VS Code Saved My Linux Mint VM

I’ve been a huge convert to Linux Mint and Ubuntu for several years now.  In the last year I went so far as to be running Linux as my bare metal OS on both my work laptop and home desktop.  I’ve never had an update for Mint or Ubuntu get so borked up that the UI refused to function properly…until now.

I live in my VMs, almost all of them running some flavor of Linux.  Between my various machines I must have a few dozen VMs for all manners of major and minor tasks.  That means some of them don’t get fired up very often.  One in particular caught my fancy a few days ago for me to try something out.  It was a pretty old VM, running Linux Mint 17.1.  While I was playing around I decided to use the UI update utility to make sure all the software was up to snuff.  It ran into some hiccups downloading a few packages so I went into the utility to point it to two new package repos.  Unfortunately that UI started crashing.  Then the buttons stopped rendering correctly.  I did a graceful shutdown to bring it back up and that’s where things go really off the rails.

VirtualBox 5 and Linux VMs are hit or miss nowadays when it comes to having 3D acceleration turned on, especially Cinnamon under 17.x.  Often things get corrupted and a simple restart fixes it, but this wasn’t the case.  Fortunately when Cinnamon gets unhappy it can just go into a default non-Cinnamon desktop which usually works fine enough to get things done, but I figured I’d just turn off 3D acceleration and everything would be fine.  Nope.  Cinnamon still failed to load.  OK, fine I’ll just do what I need in the other desktop.  Again, this is where things start going off the rails.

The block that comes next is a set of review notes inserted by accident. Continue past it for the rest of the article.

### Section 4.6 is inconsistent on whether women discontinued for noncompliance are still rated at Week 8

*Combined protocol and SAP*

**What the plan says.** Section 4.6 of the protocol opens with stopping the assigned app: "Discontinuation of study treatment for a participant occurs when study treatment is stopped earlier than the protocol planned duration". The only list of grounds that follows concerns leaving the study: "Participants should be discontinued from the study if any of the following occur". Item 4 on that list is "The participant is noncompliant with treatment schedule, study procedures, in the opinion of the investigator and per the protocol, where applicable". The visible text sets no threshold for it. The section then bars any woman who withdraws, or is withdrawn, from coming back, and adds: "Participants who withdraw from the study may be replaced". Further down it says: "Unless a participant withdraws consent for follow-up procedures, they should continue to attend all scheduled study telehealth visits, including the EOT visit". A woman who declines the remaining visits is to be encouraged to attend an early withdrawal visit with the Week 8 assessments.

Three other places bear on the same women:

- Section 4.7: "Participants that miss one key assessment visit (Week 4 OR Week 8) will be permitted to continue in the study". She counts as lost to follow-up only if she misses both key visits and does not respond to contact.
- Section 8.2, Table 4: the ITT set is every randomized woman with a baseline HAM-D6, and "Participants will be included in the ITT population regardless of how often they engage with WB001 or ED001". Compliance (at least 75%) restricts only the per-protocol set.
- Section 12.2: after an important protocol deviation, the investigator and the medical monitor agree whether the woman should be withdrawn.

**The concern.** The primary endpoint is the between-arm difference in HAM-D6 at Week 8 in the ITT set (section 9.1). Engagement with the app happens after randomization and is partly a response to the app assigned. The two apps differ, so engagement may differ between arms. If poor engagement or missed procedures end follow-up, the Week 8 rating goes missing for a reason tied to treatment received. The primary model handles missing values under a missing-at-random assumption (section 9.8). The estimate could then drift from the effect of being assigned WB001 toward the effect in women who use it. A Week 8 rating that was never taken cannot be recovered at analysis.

Somehow the partial patch had corrupted the system.  The default desktop had very errant behavior.  The pop-up menus failed to render.  Most of the icons were missing.  The file manager failed to load.  The update manager failed to load.  All of this spells doom because the only way to get to a terminal is through the right-click desktop menu (why they decided to do this I do not know).  No matter, I’ll just boot to the command line and to use command line apt to update again.  For whatever reason that VM refused to do so, no matter which key sequence I chose.  Without being able to get to a terminal or launch the update utility the machine was permanently broken.

If I couldn’t get to a terminal all was lost.  I decided to see if the one program I loaded the VM to use would still work even though the icon was lost.  Sure enough it did, although with a window border more reminiscent of KDE 1.x than anything modern.  Whatever, I’d get the one thing done before crushing this damn thing.  A few icons underneath of it was VS Code with an equally sad icon.  VS Code has a terminal window, could that be a potential route to fix things?

I clicked on the VS Code icon and a few seconds later there was full blown VS Code in my face.  It renders everything using the Chrome engine since it is built on Electron, which is often a cause for problems with 3D acceleration on, ironically.  Sure enough the terminal window worked.  A quick ‘sudo apt-get update’ then ‘sudo apt-get upgrade’ loaded a few hundred megabytes of updates and then a ‘sudo shutdown -r now’ would hopefully bring things back…or it would kill it for good.  Sure enough the login window had an actually rendering button again.  Thank god!  Cinnamon started up beautifully again.  Again, thank god! I shut the VM down, turned 3D acceleration back on and everything continued to function.  This was perfect!

I still don’t know how the update manager messed itself up so badly and then borked the whole install.  I still don’t know why that VM refuses to drop down to the shell for me (this particular nit I’m going to work out though).  I still don’t know why the fall back desktop doesn’t have Terminal in one of the application menus.  It is incredibly ironic though that to solve this I ultimately ended up using a Microsoft IDE that is using a JavaScript engine and web browser rendering engine to fix the system.

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